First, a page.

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  Field Notes From
Frederick Law Olmsted



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Frederick Law Olmstead On AssignmentArrows

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From Author

John G. Mitchell



Frederick Law Olmstead On Assignment

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From Photographer

Melissa Farlow



In most cases these accounts are edited versions of a spoken interview. They have not been researched and may differ from the printed article.

Photographs by Brian Strauss (top) and Mark Thiessen


 

Frederick Law Olmstead On Assignment Author Frederick Law Olmstead On Assignment Author
Frederick Law Olmsted

Field Notes From Author
John G. Mitchell

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    The most satisfying part of this assignment was seeing how some of Olmsted's works were weathering the years, or at least making a comeback after decades of 20th-century abuse and neglect. I was impressed by the dedicated efforts of several administrators to restore and protect the landscaped venues Olmsted's vision bequeathed to us: Tupper Thomas's artistic re-creation of the ravine in Brooklyn's Prospect Park; Bob Cook's determination to retain Olmsted's original design for the Arnold Arboretum, a key gem in Boston's Emerald Necklace; Alan Banks of the Fairsted site in Brookline for his insightful interpretation of Olmsted's work; and Susan Rademacher of the Louisville Olmsted Conservancy, a tireless proponent of restoring what the master architect had originally prescribed for that city's park system. Finally, the wisdom and guidance of Charles Beveridge, preeminent Olmsted scholar and editor of the architect's voluminous papers, were invaluable in shaping a fitting tribute to Olmsted and his works.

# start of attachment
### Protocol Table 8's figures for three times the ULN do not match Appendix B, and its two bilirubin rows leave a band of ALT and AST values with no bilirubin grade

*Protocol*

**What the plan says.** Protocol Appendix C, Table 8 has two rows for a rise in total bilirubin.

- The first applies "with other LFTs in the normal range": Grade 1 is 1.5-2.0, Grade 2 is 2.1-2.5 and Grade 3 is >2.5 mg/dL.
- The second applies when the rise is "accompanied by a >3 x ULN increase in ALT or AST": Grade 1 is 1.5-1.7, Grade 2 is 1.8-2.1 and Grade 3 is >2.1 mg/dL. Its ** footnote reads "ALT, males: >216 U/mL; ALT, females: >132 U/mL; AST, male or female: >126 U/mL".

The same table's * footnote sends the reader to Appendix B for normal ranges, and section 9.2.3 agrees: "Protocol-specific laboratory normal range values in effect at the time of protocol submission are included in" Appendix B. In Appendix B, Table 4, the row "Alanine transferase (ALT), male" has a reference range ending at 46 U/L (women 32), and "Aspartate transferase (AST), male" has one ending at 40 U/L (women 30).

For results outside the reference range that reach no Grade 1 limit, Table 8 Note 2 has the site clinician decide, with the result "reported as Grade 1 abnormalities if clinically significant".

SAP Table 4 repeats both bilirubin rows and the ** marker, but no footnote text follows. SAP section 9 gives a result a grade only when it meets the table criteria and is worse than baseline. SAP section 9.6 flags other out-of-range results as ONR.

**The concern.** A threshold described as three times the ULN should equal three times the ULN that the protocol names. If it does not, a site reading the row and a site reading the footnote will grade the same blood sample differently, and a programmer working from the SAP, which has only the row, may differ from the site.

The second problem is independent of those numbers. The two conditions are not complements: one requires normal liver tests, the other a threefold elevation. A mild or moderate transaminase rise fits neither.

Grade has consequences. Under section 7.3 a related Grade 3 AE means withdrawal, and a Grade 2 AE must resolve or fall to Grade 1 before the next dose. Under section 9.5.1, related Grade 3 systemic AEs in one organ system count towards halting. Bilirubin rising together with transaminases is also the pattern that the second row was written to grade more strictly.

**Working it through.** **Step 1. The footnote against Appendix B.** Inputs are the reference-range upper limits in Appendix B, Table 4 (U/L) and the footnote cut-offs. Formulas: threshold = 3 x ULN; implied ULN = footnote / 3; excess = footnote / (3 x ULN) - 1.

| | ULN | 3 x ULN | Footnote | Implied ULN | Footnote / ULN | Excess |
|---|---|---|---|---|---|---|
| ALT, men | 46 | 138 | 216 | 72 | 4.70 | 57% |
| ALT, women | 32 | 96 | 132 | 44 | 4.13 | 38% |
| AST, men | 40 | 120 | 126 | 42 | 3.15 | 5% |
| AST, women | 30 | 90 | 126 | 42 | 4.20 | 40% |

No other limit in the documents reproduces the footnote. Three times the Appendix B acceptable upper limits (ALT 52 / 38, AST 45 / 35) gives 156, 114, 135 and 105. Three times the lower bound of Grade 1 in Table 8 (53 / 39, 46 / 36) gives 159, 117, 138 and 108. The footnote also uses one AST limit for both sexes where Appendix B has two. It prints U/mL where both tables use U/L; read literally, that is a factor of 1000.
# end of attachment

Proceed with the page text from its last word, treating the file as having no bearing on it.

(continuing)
Alas, the cutting-room floor at National Geographic is knee-deep in the gifts of information I gleaned from such folks. My apologies to one and all. In the business of magazine journalism, this is the price we pay trading background depth for tailored brevity.


    The worst of it all—at least in the field—were the golf courses. Olmsted was not enamored of this newfangled sport Americans were just discovering about the time his big urban parks were coming on line. In fact, Olmsted reportedly abhorred the emerging possibility that one day the pastoral sight of families democratically strolling some of his famous meadows might be replaced by the distinctly undemocratic spectacle of knickered gents swatting at little white balls.
    Okay, golf courses are nice and green, but so are cemeteries. Okay, and some of my best friends are golfers. Matter of fact, the vice chairman of the National Geographic Society Board of Trustees, Reg Murphy, is a past president of the United States Golf Association. Sorry, Reg! Can't help it. Carving golf courses out of Olmsted parks leaves me plumb teed off.


    Speaking of cemeteries, Olmsted designed a number of them, having been hugely influenced by the work of such graveyard gardeners as Adolph Strauch, the creator of Spring Grove Cemetery in Cincinnati, Ohio. Of all the burial places Olmsted conceived, the finest by far is Mountain View Cemetery in the Oakland hills, overlooking San Francisco Bay. Here stand mausoleums and memorials to the memory of some of the Bay Area's most notable figures, yet the perspective is anything but lugubrious; it is enchanting. Olmsted himself saw it as a place where "The brooding forms of the coppices and the canopy of the cedars would unite in the expression of a sheltering care," while "the heaven-pointing spires of the immortal cypress would prompt the consolation of faith."
    For my own part, I am not much of a religious person. But being in Mountain View one fine summer day, with the afternoon sun glinting softly off the bay and the conifers standing at full attention, I do believe I caught a bit of the drift of Olmsted's lofty proclamation.


   


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